It’s been a bit of a week. I feel like I say that every week, but last week has been exceptional. I spent a day being photographed playing with Small Boy for a national poverty campaign, then a day cooking for the Telegraphs food writer and accompanying photographer, and three Council scrutiny meetings in the evening, and then a night interviewing fab socialist rhythm n blues band Thee Faction at the Railway Hotel. Then I got a Council Tax bill and am back down to earth with a thump, punching figures into my Excel spreadsheet and wondering what else I can cut back on. It was all going so well. And now, it isn’t.
But funnily enough, all of these things are connected. The Council Tax bill comes as the central Government budget for Council Tax Benefit is slashed by 10%. Ten percent probably doesn’t sound a lot to most people, but in real terms, it means that people who were previously exempted from paying Council Tax due to having a disability, being elderly, being poor, unemployed, or on low incomes – some of those people are now going to have a Council Tax bill through their letterboxes. People like me. I’ve taken it on the chin; having to find £160 a month plus £50 a month in backdated payments from some cock-up last year, means the first thing I’ve done is pull Small Boy out of nursery. The knock-on effect of this is that it is 1 o clock in the afternoon and I’ve got sod all work done, because I have a crying child hanging off my leg who wants to go to nursery.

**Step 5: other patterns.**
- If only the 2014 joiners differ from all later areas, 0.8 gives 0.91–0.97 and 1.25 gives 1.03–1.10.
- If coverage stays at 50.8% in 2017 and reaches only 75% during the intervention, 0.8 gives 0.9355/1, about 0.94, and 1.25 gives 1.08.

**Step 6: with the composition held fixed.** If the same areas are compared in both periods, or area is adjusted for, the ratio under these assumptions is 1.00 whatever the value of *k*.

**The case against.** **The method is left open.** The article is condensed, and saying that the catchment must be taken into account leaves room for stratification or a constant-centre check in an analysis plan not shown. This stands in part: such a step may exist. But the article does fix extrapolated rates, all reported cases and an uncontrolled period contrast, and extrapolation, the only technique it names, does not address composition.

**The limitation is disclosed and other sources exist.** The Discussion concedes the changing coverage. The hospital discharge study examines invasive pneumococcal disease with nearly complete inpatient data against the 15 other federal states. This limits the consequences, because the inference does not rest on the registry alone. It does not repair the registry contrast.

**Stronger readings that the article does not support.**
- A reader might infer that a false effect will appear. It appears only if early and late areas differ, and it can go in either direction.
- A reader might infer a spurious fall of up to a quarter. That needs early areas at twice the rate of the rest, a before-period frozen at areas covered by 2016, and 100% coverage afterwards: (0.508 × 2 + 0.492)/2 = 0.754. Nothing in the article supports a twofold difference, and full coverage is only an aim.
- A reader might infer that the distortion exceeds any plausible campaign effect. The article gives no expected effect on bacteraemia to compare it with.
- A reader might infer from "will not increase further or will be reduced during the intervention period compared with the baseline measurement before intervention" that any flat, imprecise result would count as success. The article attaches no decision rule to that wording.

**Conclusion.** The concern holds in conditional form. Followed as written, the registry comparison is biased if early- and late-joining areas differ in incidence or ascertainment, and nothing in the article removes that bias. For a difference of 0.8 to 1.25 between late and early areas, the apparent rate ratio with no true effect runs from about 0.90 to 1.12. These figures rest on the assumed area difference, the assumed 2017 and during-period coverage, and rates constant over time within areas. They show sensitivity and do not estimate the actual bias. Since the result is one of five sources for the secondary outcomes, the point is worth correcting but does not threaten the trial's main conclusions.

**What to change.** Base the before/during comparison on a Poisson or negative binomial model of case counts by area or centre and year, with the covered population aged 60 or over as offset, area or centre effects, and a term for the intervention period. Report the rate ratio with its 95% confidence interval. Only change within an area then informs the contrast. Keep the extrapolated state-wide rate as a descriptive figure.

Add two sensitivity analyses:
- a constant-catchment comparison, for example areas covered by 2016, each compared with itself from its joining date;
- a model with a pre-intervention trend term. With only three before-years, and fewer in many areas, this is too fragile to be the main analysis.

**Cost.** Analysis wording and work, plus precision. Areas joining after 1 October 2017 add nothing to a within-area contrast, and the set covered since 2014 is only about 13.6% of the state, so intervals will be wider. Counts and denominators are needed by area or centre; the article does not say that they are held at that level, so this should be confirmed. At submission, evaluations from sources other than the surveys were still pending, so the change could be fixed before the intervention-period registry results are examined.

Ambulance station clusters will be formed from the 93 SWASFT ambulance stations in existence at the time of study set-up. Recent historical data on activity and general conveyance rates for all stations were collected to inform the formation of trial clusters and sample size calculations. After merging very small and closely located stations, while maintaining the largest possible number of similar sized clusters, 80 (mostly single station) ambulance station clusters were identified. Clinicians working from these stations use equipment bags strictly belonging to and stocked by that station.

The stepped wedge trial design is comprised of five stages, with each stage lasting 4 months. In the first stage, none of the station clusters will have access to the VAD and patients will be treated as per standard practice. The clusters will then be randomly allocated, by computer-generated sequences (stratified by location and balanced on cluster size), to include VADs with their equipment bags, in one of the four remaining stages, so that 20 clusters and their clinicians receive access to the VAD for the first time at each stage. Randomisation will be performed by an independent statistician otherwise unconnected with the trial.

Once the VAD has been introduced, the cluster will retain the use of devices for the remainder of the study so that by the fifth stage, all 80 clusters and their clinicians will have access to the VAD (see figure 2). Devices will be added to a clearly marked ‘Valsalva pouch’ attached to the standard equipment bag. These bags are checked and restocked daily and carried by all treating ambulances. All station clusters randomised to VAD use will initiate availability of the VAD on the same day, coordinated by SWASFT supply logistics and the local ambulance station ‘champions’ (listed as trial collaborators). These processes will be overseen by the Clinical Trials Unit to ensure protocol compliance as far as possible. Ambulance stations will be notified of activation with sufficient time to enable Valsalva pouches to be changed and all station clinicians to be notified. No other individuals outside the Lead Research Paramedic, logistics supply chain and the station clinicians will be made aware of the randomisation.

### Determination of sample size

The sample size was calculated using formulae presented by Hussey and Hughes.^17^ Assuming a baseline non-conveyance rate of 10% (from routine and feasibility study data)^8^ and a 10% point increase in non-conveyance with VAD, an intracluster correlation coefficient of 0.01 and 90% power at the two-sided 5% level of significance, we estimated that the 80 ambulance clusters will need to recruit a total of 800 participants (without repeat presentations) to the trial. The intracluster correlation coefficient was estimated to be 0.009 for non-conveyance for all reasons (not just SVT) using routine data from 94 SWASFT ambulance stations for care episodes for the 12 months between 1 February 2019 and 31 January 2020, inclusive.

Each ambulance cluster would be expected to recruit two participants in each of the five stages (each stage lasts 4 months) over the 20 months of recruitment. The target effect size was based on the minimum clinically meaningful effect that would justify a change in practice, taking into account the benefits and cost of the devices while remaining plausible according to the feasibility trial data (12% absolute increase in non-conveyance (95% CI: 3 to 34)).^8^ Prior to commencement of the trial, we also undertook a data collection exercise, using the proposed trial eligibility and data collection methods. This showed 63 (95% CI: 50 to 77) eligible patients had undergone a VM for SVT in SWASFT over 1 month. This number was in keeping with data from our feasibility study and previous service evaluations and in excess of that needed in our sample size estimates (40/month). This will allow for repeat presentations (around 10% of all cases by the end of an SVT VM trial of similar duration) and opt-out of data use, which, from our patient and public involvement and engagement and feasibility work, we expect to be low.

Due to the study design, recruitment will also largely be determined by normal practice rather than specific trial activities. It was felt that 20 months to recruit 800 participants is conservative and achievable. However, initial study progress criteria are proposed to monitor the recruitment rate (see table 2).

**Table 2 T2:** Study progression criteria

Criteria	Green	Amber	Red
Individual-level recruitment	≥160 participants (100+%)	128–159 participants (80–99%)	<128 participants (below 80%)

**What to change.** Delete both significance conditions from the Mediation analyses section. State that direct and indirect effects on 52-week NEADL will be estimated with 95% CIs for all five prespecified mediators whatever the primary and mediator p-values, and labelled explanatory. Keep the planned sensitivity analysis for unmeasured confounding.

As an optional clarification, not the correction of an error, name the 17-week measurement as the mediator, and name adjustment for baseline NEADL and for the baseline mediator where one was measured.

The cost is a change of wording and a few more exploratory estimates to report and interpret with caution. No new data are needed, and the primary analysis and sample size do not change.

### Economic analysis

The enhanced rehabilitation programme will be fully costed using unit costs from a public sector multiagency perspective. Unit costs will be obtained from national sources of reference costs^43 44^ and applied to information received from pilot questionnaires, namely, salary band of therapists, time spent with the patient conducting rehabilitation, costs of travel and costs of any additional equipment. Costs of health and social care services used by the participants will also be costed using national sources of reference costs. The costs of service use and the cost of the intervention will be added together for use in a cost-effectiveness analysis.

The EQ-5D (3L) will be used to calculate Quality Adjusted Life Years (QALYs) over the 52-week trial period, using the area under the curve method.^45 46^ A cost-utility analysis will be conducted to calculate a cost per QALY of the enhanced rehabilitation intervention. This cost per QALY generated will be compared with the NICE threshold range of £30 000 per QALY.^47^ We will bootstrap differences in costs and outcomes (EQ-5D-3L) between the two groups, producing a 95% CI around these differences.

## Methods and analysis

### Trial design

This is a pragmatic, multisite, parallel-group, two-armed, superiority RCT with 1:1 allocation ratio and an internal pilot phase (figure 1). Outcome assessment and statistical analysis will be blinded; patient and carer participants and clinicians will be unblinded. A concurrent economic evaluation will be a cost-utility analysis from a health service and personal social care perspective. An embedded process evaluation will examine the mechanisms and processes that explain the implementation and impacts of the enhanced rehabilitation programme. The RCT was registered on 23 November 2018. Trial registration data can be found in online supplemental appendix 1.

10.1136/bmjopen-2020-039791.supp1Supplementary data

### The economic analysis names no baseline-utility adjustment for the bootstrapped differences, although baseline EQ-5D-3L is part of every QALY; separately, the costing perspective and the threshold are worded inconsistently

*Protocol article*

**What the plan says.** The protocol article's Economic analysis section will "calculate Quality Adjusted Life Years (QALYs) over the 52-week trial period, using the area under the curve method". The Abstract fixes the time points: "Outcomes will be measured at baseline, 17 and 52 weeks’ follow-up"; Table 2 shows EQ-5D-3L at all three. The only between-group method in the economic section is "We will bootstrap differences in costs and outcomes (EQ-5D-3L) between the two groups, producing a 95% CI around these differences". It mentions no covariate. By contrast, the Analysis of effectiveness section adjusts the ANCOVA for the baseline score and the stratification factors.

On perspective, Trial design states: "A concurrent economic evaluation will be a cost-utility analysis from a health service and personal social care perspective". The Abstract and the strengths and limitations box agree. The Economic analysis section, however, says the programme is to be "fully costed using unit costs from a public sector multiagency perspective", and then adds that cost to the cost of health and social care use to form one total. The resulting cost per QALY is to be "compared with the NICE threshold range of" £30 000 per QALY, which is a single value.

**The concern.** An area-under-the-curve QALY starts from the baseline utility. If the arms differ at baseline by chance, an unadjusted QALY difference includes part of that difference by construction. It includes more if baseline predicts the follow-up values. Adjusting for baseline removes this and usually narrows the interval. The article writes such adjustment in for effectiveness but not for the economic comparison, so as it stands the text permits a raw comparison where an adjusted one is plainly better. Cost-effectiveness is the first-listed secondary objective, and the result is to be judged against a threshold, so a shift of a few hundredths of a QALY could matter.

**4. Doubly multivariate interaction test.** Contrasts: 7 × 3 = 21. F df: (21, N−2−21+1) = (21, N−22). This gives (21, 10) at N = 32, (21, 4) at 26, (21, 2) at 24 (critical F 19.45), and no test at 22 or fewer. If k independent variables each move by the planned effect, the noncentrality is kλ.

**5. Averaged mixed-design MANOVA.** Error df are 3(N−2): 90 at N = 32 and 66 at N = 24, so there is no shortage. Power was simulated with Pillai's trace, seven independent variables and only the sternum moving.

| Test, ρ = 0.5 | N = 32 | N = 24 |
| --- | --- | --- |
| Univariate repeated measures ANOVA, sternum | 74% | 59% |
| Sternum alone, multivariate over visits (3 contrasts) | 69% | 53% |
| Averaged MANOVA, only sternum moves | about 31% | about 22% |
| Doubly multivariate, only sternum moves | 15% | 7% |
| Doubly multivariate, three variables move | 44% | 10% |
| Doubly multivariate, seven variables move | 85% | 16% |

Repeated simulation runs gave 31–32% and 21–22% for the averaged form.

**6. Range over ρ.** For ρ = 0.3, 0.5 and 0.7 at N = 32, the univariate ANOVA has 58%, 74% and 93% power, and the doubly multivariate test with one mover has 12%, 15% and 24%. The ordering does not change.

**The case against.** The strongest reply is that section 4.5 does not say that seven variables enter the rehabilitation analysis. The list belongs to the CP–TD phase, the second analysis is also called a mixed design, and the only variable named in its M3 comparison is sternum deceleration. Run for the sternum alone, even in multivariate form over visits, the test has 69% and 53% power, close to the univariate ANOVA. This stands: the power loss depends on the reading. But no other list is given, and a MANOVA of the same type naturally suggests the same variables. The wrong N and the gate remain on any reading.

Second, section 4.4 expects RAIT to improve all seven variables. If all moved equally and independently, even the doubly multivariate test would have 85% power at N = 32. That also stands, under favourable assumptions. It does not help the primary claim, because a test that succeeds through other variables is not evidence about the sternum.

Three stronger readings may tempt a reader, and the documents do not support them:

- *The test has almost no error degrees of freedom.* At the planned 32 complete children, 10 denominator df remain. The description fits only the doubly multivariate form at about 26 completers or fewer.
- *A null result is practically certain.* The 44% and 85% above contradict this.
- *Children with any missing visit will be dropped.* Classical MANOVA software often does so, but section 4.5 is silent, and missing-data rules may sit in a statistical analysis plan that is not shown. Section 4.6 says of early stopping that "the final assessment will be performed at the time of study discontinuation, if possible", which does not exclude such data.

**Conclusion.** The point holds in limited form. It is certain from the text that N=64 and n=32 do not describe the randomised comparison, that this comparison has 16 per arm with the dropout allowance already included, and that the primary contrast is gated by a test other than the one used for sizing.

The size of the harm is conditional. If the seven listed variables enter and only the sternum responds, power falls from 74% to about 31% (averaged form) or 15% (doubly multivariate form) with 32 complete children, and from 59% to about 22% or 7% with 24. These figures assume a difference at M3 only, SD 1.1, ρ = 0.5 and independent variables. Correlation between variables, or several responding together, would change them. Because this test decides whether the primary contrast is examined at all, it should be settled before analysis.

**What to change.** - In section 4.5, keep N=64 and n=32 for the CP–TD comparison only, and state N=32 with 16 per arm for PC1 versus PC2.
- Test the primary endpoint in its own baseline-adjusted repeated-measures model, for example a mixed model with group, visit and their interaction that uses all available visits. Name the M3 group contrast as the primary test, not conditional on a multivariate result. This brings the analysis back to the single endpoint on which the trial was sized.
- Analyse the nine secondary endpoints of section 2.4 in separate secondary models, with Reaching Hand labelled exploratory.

“Sweetheart, go and play in your room for a little while, because Mummy has to work” quickly turned into “WILL YOU GO AND PLAY IN YOUR ROOM BECAUSE MUMMY HAS GOT WORK TO DO. AND IF MUMMY DOESN’T WORK, WE DON’T HAVE A HOME. AND WE DON’T HAVE FOOD. AND RIGHT NOW WE ONLY *JUST* HAVE A HOME AND WE ONLY *JUST* HAVE FOOD, SO WILL YOU *PLEASE* LEAVE ME ALONE FOR *TEN* MINUTES SO I CAN JUST *FINISH* WHAT I’M DOING?”
And thus, just before his third birthday, Small Boy learns a quick and bellowed lesson about economics, and the failure of the welfare state.
I wanted to write a happy column this week. Business has been going well, photos were selling down at the gallery, I had some orders for cross stitch pictures and some orders for cufflinks and the Excel spreadsheet upon which I do my household finances was looking good. And then BAM. One Council Tax bill and a follow-up phonecall later and the happy green numbers are angry red numbers, and I’m writing the apologetic email to the nursery saying that Small Boy will no longer be attending because I can’t afford the 30% top up on his fees that weren’t covered by Child and Working Tax Credits, and I won’t be able to afford them again for the foreseeable future.
I went to see Les Mis at the cinema a couple of weeks ago, a treat from a friend. I sat there through the two and a half hours wondering what on earth it will take for a revolution in this country. As I said the other night at the Railway; ‘we have a day of riots, and then it all dies down. A day of strikes, and then we all go back to work. Another march, and even before its over, they’re sweeping it all up and fixing the broken windows while the Police stand on guard outside Starbucks and Fortnum and Mason. Everything goes back to normal; only this isn’t normal. The demonization of the poor and the low-paid workers and the elderly and the disabled isn’t normal, but it’s accepted. So where’s the revolution?”
Jack Monroe. Twitter: @MsJackMonroe